The cabinet committee on public purchase (CCPP) has approved a proposal to extend the agreement with India by another five years to import electricity from its Tripura state.
Now Bangladesh will, however, import 160 MW of electricity instead of previously agreed 100 MW at a relatively lower tariff, said Shamsul Arefin, additional secretary to the Cabinet Division, while briefing reporters on Sunday.
Finance Minister AHM Mustafa Kamal presided over the meeting, attended by the ministers who are the members of the committee, reports UNB.
As per the new proposal, Bangladesh will now pay Tk 7.13852 (Rs 6.27) per kilowatt hour (each unit) to India instead of Tk 7.99 (Rs 7.01).
Arefin said that Bangladesh could save Tk 7.06 billion for the lower tariff.
The new import deal will take a retrospective effect from Mar 17, 2021, and remain valid up to March 16, 2026, keeping all other conditions unchanged. But the annual escalation rate in tariff will be static at 2.0 per cent, he added.
Bangladesh has been importing electricity from India since September 2013 and now its total import stands at 1,160 MW of which 1000 MW is being imported from West Bengal through Bheramara border while 160 MW from Tripura through Cumilla border.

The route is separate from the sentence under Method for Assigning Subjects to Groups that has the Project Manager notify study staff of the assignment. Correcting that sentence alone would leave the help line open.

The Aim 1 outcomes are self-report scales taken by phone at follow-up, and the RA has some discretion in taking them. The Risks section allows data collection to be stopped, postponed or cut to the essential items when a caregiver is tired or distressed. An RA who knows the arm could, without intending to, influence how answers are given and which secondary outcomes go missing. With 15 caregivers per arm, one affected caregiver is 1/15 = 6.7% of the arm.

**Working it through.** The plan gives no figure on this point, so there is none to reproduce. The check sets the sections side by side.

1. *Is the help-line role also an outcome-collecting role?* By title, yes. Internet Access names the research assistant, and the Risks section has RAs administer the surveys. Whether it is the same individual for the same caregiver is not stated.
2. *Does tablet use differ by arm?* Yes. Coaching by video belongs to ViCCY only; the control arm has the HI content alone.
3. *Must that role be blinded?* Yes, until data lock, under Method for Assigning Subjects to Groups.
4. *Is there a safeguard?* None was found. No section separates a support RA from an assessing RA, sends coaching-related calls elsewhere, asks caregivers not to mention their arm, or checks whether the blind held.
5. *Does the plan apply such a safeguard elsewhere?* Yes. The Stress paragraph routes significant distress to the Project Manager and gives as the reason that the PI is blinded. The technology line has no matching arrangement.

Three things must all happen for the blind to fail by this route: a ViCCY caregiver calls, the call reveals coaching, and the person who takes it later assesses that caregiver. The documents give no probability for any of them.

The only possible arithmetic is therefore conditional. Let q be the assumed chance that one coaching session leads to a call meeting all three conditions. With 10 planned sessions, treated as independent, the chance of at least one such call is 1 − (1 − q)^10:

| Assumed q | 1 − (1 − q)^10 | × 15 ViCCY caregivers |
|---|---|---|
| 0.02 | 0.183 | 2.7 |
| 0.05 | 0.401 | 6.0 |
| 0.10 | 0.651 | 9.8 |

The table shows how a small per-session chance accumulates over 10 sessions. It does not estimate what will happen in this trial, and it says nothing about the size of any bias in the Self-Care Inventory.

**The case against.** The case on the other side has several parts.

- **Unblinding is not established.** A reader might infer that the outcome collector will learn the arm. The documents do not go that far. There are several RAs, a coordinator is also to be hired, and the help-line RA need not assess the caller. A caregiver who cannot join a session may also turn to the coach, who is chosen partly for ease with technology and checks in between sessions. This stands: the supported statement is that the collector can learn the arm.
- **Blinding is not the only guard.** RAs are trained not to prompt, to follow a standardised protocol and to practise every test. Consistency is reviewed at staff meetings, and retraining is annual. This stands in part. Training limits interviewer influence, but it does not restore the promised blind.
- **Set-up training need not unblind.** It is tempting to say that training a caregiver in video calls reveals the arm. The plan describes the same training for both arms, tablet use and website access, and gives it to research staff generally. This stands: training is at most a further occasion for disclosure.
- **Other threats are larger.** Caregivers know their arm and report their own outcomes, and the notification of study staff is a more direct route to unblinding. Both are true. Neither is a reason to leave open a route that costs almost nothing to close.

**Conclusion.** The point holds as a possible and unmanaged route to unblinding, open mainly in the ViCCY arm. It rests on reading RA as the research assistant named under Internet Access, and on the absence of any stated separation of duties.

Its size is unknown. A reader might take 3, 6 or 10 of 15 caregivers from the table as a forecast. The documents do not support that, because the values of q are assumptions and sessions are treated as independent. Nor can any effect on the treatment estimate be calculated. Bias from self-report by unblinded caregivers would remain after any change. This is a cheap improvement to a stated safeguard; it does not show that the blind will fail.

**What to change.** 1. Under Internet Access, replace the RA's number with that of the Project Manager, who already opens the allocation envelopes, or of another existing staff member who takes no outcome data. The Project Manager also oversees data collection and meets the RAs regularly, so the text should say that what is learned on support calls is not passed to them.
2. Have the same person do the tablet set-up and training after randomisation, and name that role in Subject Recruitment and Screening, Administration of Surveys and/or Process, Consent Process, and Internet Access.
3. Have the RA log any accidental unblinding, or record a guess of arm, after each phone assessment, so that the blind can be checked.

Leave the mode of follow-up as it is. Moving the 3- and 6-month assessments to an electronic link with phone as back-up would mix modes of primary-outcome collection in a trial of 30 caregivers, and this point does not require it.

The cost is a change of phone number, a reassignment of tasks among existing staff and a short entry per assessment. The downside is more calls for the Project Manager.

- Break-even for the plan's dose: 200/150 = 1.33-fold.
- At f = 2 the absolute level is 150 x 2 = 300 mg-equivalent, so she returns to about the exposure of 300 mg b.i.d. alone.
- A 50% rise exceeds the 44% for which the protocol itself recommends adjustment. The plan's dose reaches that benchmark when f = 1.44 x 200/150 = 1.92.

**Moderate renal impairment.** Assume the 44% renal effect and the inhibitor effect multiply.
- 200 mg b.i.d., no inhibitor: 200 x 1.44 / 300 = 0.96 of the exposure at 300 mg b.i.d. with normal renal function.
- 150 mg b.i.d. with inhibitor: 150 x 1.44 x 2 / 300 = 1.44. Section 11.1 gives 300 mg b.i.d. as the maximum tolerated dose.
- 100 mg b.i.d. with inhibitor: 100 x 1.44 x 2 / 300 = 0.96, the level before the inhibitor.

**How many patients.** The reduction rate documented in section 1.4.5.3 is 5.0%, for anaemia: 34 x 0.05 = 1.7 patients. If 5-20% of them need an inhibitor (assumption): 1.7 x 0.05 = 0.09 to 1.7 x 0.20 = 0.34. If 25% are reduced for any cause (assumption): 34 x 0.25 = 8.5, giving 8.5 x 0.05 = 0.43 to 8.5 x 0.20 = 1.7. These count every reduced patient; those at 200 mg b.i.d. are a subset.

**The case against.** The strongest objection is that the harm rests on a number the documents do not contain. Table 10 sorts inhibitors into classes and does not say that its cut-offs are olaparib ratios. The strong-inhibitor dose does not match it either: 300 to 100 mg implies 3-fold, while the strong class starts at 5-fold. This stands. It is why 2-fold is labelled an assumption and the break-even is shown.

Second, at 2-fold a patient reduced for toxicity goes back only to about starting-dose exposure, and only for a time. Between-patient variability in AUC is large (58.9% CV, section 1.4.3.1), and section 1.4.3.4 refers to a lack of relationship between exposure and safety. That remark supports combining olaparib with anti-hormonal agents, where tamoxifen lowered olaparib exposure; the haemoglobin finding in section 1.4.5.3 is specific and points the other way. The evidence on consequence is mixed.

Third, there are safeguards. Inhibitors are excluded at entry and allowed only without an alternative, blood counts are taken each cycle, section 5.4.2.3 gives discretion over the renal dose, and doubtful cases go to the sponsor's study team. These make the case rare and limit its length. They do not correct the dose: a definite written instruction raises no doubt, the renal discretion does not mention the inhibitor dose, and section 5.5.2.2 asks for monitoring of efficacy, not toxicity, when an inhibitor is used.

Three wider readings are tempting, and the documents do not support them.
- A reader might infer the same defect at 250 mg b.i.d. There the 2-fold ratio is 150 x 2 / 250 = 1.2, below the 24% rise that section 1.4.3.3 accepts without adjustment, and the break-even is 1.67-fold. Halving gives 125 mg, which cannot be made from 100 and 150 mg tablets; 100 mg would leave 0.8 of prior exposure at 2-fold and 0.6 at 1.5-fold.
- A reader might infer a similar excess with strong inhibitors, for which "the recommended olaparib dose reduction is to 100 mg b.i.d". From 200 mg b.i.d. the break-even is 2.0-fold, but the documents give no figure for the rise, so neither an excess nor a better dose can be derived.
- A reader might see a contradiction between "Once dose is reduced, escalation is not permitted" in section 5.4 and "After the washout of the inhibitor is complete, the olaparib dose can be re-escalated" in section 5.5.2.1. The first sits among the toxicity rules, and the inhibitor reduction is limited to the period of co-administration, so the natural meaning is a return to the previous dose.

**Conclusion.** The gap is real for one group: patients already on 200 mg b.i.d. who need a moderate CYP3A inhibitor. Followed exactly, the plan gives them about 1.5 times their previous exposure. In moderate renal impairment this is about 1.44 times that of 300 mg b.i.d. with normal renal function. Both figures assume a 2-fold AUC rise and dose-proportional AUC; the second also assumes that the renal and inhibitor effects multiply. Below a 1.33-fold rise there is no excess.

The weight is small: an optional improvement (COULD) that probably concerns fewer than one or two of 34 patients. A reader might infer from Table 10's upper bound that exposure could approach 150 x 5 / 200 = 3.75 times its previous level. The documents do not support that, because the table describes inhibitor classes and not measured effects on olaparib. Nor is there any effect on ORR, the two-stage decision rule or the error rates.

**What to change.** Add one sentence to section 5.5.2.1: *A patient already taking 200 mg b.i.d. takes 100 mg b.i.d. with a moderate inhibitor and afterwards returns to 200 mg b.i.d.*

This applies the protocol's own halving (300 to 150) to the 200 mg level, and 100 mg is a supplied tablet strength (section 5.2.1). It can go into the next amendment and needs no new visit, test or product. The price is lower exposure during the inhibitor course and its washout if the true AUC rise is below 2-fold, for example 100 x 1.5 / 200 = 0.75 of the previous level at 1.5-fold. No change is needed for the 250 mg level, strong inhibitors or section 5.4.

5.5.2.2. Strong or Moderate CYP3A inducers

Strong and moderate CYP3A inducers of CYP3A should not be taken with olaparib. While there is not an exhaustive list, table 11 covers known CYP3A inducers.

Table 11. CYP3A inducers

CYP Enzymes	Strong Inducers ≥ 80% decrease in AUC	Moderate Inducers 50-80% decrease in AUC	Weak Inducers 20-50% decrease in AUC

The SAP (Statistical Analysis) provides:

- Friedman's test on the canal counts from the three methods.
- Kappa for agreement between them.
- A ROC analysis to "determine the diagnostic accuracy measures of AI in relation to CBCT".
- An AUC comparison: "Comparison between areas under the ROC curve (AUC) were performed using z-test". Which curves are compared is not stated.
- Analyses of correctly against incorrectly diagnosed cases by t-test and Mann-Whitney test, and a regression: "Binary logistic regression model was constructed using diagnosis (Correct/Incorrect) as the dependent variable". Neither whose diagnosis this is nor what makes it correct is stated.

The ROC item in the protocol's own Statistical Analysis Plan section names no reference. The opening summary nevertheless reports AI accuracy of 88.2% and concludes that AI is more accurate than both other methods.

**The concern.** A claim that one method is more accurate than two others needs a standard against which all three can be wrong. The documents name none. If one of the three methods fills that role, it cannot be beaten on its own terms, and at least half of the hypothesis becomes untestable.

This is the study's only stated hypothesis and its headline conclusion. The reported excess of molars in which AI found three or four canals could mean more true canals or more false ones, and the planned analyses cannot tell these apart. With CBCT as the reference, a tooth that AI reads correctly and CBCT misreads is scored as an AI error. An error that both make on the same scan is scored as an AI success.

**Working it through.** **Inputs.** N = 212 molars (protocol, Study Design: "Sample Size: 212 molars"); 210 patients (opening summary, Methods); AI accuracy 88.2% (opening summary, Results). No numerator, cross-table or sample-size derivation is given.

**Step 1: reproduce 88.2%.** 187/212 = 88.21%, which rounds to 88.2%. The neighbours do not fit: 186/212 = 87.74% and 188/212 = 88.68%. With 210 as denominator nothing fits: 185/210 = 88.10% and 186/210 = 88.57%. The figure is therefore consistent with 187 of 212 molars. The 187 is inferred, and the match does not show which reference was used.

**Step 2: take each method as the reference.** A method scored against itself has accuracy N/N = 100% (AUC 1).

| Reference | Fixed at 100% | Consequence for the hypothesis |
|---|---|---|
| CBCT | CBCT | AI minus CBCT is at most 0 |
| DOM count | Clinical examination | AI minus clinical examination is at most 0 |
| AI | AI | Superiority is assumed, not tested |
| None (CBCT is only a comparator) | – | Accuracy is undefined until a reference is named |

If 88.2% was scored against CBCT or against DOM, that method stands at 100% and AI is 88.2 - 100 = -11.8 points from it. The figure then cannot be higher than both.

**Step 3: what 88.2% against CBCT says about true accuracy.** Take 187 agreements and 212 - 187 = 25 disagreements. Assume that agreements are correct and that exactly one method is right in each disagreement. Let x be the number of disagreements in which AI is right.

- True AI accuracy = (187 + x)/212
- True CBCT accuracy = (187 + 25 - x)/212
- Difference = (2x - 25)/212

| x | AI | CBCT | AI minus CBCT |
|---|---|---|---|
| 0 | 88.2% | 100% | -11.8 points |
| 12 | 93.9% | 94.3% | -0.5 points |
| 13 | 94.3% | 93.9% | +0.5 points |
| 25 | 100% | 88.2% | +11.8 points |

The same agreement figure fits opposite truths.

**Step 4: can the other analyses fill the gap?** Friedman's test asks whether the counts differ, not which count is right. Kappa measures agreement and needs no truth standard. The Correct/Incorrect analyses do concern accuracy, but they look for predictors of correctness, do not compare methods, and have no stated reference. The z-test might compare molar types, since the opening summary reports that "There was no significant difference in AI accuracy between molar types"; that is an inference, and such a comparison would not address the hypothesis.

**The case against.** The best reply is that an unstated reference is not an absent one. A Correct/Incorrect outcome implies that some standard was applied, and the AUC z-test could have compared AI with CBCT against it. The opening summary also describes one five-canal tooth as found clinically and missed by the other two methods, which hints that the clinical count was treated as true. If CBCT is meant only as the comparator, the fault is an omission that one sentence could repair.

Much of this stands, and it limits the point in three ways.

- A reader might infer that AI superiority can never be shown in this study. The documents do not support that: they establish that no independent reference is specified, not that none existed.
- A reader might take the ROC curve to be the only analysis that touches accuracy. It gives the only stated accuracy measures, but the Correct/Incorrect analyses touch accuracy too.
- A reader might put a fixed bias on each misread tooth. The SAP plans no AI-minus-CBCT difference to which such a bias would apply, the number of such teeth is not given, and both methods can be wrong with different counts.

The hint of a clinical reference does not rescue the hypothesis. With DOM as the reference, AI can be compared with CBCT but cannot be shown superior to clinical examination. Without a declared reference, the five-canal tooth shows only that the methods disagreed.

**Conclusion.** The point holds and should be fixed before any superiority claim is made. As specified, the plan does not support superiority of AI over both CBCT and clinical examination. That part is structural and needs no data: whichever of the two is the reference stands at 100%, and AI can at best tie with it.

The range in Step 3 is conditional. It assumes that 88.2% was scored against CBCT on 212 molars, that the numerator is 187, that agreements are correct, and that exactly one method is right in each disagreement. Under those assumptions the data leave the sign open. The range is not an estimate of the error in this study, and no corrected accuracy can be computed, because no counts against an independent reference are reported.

There has been another agreement with an Indian private company, Adani Group, to import another 1600 MW for which transmission lines are being installed.
State Minister for Power, Energy and Mineral Resources Nasrul Hamid recently said the government plans to increase its electricity import to 9000 MW from neighbouring countries, including Nepal, Bhutan, and India.
A deal is ready to import 500 MW from an Indian company’s power plant in Nepal.
Bangladesh will need to spend Tk 41.88 billion over the next five years to import the 160 MW power from India.